The shuffler: Charlie Day, who portrays It’s Always Sunny In Philadelphia’s perpetually unkempt, possibly illiterate Paddy’s Pub co-owner Charlie Kelly. The FX show is currently halfway through its sixth season.
Patsy Cline, “Why Can’t He Be You”
Charlie Day: I am a Patsy Cline fan. I must have downloaded a greatest hits or something. They all sound pretty similar.
The A.V. Club: Do you download a lot of country?
CD: I’m really into everything, you know? Something I’ve been asked throughout the years I’ve done the show is, “What kind of music are you into?” I find that to be a bizarre question, because it implies there are people out there that are only into one specific kind of music. But I think I, like most people, enjoy a wide variety of music. Yeah, I like some country stuff—old country stuff. I might not enjoy Billy Ray Cyrus or anything. But, you know, Patsy Cline, Willie Nelson, early Johnny Cash—absolutely.
AVC: Are people asking about you, or your character?
CD: My character is a whole different answer, but they’re asking about me. I think it’s a weird question to be asked, “What kind of music are you into?” I mean, are you only into a certain kind of music? Or are you into a huge variety of music?
AVC: I think once you’re done with high school, that question no longer defines you as a person.
CD: [Laughs.] Yeah. I was going to say, maybe I didn’t realize that was behind the question—defining me as a person.
Duke Ellington, “Cotton Tail”
CD: I especially like Duke Ellington jazz, which is a little more… I lived in New York for a while. I lived in Harlem for a bit, and I just fell in love with the idea of that era of New York, that jazz era, especially jazz in Harlem. So then I started collecting all that music. On my new computer with my recent downloads, Duke Ellington is right at the top of things I wanted on there.
Bob Dylan, “Hurricane”
CD: There’s a classic. It’s a long song.
AVC: Do you prefer his shorter stuff, or are you always down for a long protest song?
CD: Well, I think “Hurricane” is the kind of thing where you start listening to it, and you’re like, “Ah, yeah! Here it goes. He’s telling a great story of a serious injustice.” Then after six and a half minutes into the song, you’re like, “God, this is a long story! I mean, wrap it up.”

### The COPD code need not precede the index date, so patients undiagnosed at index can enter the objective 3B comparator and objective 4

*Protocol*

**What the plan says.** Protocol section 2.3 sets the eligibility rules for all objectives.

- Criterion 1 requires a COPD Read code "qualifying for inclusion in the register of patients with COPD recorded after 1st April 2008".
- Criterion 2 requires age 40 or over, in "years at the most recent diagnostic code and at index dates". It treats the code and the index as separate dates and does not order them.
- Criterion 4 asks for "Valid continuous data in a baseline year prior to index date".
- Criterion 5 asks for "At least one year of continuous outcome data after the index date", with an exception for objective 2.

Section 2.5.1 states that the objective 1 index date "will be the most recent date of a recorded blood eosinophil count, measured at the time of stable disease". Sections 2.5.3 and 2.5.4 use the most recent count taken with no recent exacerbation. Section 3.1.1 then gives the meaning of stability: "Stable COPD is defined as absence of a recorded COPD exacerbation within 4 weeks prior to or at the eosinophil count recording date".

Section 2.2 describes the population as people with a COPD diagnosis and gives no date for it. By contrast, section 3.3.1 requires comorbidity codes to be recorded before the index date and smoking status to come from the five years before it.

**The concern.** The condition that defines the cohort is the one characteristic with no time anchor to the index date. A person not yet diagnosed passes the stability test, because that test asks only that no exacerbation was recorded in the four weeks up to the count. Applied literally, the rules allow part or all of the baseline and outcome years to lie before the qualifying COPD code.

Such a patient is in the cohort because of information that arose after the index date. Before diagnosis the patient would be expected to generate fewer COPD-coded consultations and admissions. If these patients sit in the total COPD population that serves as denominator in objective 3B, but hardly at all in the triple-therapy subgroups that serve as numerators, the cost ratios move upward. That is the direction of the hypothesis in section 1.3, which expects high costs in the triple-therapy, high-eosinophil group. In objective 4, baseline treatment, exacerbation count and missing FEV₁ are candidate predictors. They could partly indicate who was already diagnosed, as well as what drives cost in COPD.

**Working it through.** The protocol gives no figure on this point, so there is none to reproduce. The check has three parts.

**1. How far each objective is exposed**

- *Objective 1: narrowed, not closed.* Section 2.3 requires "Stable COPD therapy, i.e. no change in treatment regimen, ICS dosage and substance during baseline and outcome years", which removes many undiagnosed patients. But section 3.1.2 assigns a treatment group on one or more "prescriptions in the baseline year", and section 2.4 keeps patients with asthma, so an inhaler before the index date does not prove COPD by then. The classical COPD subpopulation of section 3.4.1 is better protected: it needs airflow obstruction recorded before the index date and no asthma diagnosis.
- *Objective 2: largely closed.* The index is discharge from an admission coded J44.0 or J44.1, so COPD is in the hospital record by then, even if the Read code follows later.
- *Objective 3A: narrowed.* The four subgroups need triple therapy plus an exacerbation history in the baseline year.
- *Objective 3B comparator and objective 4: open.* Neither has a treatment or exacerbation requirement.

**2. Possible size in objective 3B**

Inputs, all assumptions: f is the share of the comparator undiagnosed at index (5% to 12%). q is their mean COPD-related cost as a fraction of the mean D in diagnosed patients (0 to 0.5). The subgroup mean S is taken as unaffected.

AVC: Have you ever seen him live?
CD: I’ve never seen him live. I would love to see him live. Although I kind of have this thing—there’s a time to see certain musicians, I feel like, and a time not to. Occasionally it can be a little disappointing to see rock gods in their 60s or 70s up on stage. The Paul McCartney concert when he was out here? He was great. He was absolutely great. But not seeing someone in their era, sometimes it’s better to just listen to—I don’t know? I guess it’s good to go to the concerts.
Van Morrison, “Into The Mystic”
CD: All right. That, I actually downloaded because my friend Jason Sudeikis was singing it at karaoke one night. I sorta forgot how good that song was, so I downloaded it. I don’t do [karaoke] a lot, but I do enjoy it when I do it.
AVC: What do you tend to sing?
CD: I go back and forth between Zeppelin—I sing a lot of Zeppelin—and Bob Seger.
The Creole Zydeco Farmers, “Creole Farmers Stomp”
CD: I don’t even know this one. No, I know this. My wife is from Laurel, Mississippi, and she has a lot of relatives down in Louisiana, Baton Rouge, and Shreveport, Louisiana. We go down there a lot. We got married in New Orleans. She has a cousin who introduced me to swamp pop, which is sort of zydeco/Cajun music with a little uptempo pop swing. Now I’m a big zydeco fan, I’m a big swamp-music fan. [Laughs.] I can’t remember, there was one called “Big Butt Women” or something. It’s my favorite. [Laughs.] I’ve started to collect zydeco swamp music. I love it. It’s a lot of accordion rock.